Förderverein Informationstechnik und Gesellschaft

Anonymity of e-mail, Web postings easily stripped

05/10/99- Updated 01:09 AM ET

Anonymity of e-mail, Web postings easily stripped

By Elizabeth Weise, USA TODAY

As soon as word of the deadly shootings at Columbine High School in Colorado got to Investigator Ron Horac of the Loudoun County Sheriff's office in Leesburg, Va., he knew it was going to be a bad week.

Horac's full-time job for the past year has been to serve search warrants to America Online, which is based in Loudoun County.

In the Columbine case, FBI agents went directly to the company within hours, seeking material Eric Harris was believed to have posted or stored on AOL's service about music, video games and bomb-making.

But Horac knew a deluge of legal requests was coming. He generally handles about 20 warrants a month, a number that's been steadily rising over the past few years. After the Columbine attack, things went right through the roof, and the pace continues.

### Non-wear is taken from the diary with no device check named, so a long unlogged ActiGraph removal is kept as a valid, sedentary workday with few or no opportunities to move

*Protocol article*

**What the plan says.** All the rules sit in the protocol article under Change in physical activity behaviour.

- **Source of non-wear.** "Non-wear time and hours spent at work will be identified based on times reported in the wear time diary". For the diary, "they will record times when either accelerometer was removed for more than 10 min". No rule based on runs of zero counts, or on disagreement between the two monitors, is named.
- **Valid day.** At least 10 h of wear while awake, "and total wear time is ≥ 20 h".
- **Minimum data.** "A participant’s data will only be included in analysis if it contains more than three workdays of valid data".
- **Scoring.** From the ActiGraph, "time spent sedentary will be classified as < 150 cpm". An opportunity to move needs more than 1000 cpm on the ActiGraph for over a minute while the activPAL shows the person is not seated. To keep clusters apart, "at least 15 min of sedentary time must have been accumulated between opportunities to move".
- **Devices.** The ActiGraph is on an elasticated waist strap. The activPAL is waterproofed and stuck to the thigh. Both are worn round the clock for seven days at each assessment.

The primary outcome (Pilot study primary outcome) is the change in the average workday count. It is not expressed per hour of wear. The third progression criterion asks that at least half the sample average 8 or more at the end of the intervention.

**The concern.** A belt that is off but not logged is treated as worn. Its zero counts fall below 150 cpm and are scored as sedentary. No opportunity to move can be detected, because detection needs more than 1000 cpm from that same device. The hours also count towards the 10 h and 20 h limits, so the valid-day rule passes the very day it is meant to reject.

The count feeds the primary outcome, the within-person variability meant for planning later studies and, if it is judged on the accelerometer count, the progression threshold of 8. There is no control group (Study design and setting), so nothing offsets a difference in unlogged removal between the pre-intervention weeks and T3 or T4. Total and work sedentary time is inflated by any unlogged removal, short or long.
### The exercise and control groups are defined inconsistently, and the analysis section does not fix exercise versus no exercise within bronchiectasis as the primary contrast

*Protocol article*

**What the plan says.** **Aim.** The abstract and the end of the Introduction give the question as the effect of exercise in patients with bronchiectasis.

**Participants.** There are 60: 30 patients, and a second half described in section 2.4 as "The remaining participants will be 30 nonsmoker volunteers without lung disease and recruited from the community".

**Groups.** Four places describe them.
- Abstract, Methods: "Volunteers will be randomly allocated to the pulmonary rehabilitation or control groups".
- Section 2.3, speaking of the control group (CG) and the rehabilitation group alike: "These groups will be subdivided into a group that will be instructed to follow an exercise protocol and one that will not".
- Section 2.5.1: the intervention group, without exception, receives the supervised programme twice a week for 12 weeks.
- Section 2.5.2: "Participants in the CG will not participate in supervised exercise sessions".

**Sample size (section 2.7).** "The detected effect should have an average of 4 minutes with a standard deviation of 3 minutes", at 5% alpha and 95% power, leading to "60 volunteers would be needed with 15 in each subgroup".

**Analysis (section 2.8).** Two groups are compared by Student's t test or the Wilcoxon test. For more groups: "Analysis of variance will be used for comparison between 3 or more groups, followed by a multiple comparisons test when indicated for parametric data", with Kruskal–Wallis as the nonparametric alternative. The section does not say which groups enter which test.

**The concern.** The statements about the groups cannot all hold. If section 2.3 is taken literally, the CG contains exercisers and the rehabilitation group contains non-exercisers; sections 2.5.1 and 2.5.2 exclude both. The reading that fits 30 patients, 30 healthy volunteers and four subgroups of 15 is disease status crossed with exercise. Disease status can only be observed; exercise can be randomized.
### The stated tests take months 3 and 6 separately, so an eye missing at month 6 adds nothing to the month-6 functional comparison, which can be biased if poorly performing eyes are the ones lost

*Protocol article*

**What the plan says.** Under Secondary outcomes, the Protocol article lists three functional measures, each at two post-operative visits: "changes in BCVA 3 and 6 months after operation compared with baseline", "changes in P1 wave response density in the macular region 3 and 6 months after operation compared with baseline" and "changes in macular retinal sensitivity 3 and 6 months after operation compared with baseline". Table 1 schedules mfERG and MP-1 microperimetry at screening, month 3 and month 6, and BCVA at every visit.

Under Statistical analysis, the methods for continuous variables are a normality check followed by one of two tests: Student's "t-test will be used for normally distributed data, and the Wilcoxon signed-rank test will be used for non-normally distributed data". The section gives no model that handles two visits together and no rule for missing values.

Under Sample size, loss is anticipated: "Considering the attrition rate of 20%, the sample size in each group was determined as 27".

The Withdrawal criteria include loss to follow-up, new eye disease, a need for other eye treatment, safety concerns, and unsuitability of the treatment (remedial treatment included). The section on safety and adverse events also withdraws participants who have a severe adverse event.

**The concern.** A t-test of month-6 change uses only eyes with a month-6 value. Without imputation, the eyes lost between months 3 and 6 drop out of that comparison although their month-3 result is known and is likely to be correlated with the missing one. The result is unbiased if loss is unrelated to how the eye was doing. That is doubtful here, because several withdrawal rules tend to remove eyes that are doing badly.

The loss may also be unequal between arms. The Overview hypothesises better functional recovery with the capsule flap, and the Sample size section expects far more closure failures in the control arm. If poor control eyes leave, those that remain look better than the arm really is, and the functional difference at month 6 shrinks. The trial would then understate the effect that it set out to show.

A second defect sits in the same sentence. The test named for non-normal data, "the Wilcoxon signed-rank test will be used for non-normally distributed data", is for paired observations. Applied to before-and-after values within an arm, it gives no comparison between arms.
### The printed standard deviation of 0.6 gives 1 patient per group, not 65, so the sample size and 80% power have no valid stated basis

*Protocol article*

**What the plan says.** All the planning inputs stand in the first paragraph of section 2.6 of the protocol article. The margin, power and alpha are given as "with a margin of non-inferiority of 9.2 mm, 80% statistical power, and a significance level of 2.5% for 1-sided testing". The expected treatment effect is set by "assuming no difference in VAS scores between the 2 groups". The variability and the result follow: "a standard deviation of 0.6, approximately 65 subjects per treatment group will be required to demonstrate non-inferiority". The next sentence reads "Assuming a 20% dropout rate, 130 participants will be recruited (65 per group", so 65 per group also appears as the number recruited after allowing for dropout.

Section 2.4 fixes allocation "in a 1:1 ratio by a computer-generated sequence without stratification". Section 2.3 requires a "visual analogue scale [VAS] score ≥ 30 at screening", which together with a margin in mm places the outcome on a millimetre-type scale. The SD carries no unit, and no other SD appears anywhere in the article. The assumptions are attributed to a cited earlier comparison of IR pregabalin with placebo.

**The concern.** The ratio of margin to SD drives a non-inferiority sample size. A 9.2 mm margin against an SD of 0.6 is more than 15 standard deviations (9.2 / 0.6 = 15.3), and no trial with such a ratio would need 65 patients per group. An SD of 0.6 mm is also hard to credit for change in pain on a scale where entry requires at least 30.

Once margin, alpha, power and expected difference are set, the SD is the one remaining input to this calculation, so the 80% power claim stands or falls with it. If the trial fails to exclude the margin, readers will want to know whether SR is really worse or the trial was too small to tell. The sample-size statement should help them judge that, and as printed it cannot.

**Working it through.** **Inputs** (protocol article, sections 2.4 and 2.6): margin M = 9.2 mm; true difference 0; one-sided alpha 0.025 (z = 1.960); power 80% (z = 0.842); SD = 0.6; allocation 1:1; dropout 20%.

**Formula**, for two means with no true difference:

"Just about every high school in the country had some form of copycat. We were getting a lot of emergency requests," he says.

Each of those requests came in the form of a search warrant, issued by a judge, that requires AOL to turn over any and all information about a user who has allegedly done something illegal, usually using AOL as a conduit to the Internet.

And it doesn't just affect AOL and its 17 million users. Internet service providers and message boards around the world are increasingly the focus of legal action.

Post something illegal, defamatory or harassing and expect a knock at the door, says Lt. Stephen Ronco of the San Jose, Calif., police high tech crime detail.

"If they think they're hiding behind the screen and that we won't find them, they're wrong. We will," says Ronco.